Respondents who were not strongly supportive of the wall to begin with (68% of the public overall) actually selected the wall’s price tag and wastefulness as the strongest single argument against the wall. Together, both of these arguments ranked higher than arguments more focused on racism or American values – and this was true across the political spectrum, with “20 billion dollars” rising to the top among Democrats, independents, and Republicans alike.

One thing progressive talkers can start doing right now is referring to the border wall as the “20 billion-dollar wall” as often as possible. While this memo shows there is more nuance to the debate than that, attaching the price tag is an easy and memorable way to drive public opposition to Trump’s wall.

A 20 billion-dollar waste.
Expensive and ineffective.

A focus on the wall’s inability to achieve its purported objective at a reasonable cost resonates across many demographic groups. The charge of racism has salience among certain groups with progressive tendencies – particularly Hispanics – so that message may be resonant for targeted audiences. But even among the progressive base, the most broadly applicable description of the wall is that it is ineffective and expensive.

There are several ways to communicate about Trump’s relationship with the wall. It’s most persuasive to focus on his misplaced priorities rather than his prejudices.

Many Americans believe President Trump is racist, and some of his policies on immigration, such as family separation, are deeply unpopular. However, message testing in this survey suggests the arguments around race and values are not necessarily the most effective ones when it comes to the border wall policy.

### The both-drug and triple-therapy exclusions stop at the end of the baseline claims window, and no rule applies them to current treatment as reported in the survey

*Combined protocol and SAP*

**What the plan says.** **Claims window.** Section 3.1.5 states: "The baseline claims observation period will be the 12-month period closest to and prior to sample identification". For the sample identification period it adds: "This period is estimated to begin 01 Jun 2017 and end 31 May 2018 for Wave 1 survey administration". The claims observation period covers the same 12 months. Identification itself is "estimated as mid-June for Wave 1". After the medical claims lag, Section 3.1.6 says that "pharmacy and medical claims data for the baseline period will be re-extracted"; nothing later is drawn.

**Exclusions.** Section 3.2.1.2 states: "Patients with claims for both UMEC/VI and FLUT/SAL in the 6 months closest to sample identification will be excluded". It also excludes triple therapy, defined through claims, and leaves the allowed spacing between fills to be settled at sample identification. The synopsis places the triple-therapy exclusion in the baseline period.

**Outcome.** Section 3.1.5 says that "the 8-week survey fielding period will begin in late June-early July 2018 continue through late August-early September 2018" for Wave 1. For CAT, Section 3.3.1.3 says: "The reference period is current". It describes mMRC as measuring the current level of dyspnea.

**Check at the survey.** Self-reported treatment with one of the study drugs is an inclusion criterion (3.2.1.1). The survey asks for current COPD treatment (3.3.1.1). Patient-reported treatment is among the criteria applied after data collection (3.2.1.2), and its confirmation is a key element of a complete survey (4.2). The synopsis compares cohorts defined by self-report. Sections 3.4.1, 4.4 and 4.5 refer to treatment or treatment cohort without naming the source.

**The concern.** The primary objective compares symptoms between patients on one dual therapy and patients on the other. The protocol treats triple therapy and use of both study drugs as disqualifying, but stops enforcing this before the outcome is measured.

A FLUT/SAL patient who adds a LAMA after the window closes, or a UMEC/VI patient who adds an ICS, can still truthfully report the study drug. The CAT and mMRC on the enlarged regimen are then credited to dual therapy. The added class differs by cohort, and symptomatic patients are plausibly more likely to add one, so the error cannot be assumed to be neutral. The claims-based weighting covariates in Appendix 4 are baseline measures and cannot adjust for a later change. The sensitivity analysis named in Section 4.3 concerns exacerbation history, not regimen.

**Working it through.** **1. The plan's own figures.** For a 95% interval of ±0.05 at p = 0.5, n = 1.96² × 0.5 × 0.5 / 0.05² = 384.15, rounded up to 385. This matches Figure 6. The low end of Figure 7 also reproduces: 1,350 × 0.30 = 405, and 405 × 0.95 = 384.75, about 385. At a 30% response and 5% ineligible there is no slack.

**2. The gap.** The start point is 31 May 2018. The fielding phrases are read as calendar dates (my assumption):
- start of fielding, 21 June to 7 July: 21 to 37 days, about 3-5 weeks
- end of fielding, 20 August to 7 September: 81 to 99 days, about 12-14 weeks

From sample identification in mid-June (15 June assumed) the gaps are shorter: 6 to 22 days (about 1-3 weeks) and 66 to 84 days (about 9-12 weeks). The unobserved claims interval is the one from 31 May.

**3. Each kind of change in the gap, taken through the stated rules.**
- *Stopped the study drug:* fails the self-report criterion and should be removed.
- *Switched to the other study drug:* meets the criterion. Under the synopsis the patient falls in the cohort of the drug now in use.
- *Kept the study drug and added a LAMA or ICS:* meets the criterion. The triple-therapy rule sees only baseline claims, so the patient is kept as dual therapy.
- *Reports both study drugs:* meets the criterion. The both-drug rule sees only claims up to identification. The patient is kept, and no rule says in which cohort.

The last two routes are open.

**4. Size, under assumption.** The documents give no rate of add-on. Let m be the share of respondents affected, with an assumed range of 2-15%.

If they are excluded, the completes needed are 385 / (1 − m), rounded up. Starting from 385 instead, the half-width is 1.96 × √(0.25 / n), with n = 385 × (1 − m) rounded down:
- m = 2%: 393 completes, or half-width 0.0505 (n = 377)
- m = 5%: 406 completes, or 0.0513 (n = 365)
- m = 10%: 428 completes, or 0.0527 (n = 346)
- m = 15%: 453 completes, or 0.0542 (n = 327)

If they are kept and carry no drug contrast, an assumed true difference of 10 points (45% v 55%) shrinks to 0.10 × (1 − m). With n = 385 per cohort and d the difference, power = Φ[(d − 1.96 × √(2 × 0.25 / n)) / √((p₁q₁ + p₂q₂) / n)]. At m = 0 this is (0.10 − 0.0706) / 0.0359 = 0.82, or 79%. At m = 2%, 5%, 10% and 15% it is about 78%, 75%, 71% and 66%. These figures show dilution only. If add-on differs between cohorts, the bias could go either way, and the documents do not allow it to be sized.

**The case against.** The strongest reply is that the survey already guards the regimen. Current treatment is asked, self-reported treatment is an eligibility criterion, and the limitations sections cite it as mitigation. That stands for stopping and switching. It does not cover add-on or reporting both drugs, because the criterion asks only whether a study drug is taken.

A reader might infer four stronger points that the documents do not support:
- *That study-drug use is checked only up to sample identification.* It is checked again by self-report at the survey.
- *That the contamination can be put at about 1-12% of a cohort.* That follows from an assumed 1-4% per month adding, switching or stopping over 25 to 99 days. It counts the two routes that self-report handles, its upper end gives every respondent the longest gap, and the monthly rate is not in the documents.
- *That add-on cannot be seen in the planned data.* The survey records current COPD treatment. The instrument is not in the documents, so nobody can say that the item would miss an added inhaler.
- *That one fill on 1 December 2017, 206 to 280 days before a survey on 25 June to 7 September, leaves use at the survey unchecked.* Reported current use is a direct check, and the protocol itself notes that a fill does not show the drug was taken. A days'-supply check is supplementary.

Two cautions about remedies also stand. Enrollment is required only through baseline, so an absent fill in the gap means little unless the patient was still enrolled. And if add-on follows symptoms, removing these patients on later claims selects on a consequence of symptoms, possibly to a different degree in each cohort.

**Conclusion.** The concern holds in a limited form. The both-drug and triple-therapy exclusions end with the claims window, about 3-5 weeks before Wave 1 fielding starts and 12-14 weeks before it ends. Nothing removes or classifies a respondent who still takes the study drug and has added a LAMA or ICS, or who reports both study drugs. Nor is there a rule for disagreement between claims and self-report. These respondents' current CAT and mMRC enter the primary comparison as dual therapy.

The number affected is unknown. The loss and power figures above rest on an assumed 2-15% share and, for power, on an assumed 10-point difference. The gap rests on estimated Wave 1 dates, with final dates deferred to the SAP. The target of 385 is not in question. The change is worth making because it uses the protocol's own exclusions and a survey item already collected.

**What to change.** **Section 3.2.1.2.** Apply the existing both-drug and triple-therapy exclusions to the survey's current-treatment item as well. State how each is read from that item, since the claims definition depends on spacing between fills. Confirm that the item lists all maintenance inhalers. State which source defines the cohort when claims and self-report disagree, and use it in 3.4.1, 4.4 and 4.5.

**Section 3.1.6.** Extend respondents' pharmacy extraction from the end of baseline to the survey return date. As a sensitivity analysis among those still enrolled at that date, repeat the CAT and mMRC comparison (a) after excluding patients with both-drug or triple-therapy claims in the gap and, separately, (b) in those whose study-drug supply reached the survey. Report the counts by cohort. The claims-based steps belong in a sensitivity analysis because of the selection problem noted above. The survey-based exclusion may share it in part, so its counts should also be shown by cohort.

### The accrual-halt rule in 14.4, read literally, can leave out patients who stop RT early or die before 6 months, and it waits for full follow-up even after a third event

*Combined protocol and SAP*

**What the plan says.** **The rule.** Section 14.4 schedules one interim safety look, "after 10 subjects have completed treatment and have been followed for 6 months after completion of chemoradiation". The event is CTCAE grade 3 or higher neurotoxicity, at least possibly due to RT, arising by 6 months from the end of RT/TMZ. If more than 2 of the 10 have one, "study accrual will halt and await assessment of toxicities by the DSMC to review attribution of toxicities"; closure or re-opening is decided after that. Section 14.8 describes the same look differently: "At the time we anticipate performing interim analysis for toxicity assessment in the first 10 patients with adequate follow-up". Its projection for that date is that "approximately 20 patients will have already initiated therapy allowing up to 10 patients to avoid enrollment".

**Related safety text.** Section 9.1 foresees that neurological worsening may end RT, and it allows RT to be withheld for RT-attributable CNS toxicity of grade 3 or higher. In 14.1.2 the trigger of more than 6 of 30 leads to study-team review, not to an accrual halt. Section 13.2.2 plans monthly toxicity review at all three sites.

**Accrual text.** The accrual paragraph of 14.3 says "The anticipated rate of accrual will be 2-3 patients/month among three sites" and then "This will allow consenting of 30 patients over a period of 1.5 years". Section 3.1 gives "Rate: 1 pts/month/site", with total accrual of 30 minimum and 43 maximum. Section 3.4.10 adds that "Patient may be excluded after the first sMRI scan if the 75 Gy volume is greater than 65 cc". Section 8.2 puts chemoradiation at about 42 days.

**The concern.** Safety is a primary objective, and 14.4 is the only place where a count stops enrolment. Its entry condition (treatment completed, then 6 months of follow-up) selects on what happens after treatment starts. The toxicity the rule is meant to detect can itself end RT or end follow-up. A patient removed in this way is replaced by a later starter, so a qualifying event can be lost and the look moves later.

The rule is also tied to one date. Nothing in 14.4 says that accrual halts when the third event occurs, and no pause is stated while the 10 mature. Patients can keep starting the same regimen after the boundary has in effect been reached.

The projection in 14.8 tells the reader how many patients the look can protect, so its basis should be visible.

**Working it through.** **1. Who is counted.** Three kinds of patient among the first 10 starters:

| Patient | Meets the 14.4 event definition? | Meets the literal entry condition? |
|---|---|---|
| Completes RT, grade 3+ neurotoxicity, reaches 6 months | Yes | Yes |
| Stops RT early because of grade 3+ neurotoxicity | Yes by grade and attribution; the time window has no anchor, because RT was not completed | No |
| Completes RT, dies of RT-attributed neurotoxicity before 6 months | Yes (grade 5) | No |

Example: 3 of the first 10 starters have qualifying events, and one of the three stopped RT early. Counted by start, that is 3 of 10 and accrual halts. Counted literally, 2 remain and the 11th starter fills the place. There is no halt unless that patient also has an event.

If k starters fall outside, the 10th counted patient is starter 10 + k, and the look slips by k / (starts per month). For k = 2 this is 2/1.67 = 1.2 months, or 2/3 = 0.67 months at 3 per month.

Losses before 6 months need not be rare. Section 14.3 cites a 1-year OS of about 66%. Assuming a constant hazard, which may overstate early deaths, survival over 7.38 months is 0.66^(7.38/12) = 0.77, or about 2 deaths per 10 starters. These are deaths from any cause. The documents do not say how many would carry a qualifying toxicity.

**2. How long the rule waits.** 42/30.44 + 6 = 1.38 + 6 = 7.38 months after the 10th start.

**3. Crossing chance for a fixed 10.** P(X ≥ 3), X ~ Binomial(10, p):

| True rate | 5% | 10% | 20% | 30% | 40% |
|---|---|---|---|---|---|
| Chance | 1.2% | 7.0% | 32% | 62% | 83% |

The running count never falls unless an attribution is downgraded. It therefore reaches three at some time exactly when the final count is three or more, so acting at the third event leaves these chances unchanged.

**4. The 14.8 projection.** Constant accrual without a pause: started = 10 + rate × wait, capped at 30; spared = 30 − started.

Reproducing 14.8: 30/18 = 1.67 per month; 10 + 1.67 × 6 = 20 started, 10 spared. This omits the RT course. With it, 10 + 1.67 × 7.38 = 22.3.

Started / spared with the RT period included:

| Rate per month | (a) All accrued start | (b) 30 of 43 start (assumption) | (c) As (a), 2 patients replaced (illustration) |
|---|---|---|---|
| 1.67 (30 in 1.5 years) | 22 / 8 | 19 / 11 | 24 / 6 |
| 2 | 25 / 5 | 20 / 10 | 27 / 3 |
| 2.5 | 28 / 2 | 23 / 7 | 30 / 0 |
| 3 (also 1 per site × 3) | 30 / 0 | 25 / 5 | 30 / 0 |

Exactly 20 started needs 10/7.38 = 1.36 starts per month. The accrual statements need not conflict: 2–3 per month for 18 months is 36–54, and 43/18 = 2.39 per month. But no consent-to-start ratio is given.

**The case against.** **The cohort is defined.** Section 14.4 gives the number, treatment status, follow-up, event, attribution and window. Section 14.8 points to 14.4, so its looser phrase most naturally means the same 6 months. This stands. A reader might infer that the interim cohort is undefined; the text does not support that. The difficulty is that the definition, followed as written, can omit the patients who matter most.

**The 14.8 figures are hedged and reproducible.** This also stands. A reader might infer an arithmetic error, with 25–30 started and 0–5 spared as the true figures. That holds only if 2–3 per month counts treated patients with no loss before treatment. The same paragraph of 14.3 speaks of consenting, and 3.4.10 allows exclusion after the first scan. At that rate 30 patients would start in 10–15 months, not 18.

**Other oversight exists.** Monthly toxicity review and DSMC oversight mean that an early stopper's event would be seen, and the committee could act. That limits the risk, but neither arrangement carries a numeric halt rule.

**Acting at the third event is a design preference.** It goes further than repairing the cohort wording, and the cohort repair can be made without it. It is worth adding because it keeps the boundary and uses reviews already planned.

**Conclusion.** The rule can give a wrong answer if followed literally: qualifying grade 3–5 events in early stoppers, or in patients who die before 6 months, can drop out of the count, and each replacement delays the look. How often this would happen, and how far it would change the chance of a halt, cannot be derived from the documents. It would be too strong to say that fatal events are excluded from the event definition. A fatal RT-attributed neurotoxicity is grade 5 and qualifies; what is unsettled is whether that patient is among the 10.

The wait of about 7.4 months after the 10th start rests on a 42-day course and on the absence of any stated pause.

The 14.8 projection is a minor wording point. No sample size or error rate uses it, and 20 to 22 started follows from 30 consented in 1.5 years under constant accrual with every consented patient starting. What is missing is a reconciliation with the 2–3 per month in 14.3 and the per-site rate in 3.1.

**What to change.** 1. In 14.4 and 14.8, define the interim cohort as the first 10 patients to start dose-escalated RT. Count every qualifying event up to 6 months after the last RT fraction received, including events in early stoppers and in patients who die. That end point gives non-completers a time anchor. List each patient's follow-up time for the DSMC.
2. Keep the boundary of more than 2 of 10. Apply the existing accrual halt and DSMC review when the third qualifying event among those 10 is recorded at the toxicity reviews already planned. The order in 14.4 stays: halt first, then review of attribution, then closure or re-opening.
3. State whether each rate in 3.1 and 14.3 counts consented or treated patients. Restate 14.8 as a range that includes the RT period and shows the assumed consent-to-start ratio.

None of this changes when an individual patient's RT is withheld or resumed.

To reach and persuade Americans who may be inclined to support a wall, but are not firmly decided, it can be more persuasive to emphasize the way the wall is an irrational fixation for the president – or even a “vanity project” – and bring in the arguments about the wall’s ineffectiveness and cost as well as alternative solutions for the immigration system.

Don’t let this become a debate between “The Wall” and “no border security.”

Something else that is clear: progressives should not let the other side frame the debate as a choice between “the wall” on the one hand, and “nothing.” This memo lays out effective arguments against the wall, but when framed as a choice between “A physical barrier along the entire U.S. border with Mexico” and “no increased border security,” the public splits 52% to 33% for the wall. If a middle option is offered (in this case, “Smarter border security using technology instead of physical barriers”), it beats the wall, 48% to 35%.

An important takeaway: Americans doubt the effectiveness of the wall, and many who support the wall are quick to change their minds when presented with better approaches.

About The Study

Global Strategy Group conducted a public opinion survey among a sample of 1,500 registered voters conducted September 11-16, 2019. The survey was conducted online, recruiting respondents from multiple opt-in online panel vendors. Respondents were verified against a voter file and special care was taken to ensure the demographic composition of our sample matched that of the national registered voter population across a variety of demographic variables.

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About Navigator

In a world where the news cycle is the length of a tweet, our leaders often lack the real-time public-sentiment analysis to shape the best approaches to talking about the issues that matter the most. Navigator is designed to act as a consistent, flexible, responsive tool to inform policy debates by conducting research and reliable guidance to inform allies, elected leaders, and the press. Navigator is a project led by pollsters from Global Strategy Group and GBAO along with an advisory committee, including: Andrea Purse, progressive strategist; Arkadi Gerney, The Hub Project; Joel Payne, The Hub Project; Christina Reynolds, EMILY’s List; Delvone Michael, Working Families; Felicia Wong, Roosevelt Institute; Mike Podhorzer, AFL-CIO; Jesse Ferguson, progressive strategist; Navin Nayak, Center for American Progress Action Fund; Stephanie Valencia, EquisLabs; and Melanie Newman, Planned Parenthood Action Fund.

For press inquiries contact: press@navigatorresearch.org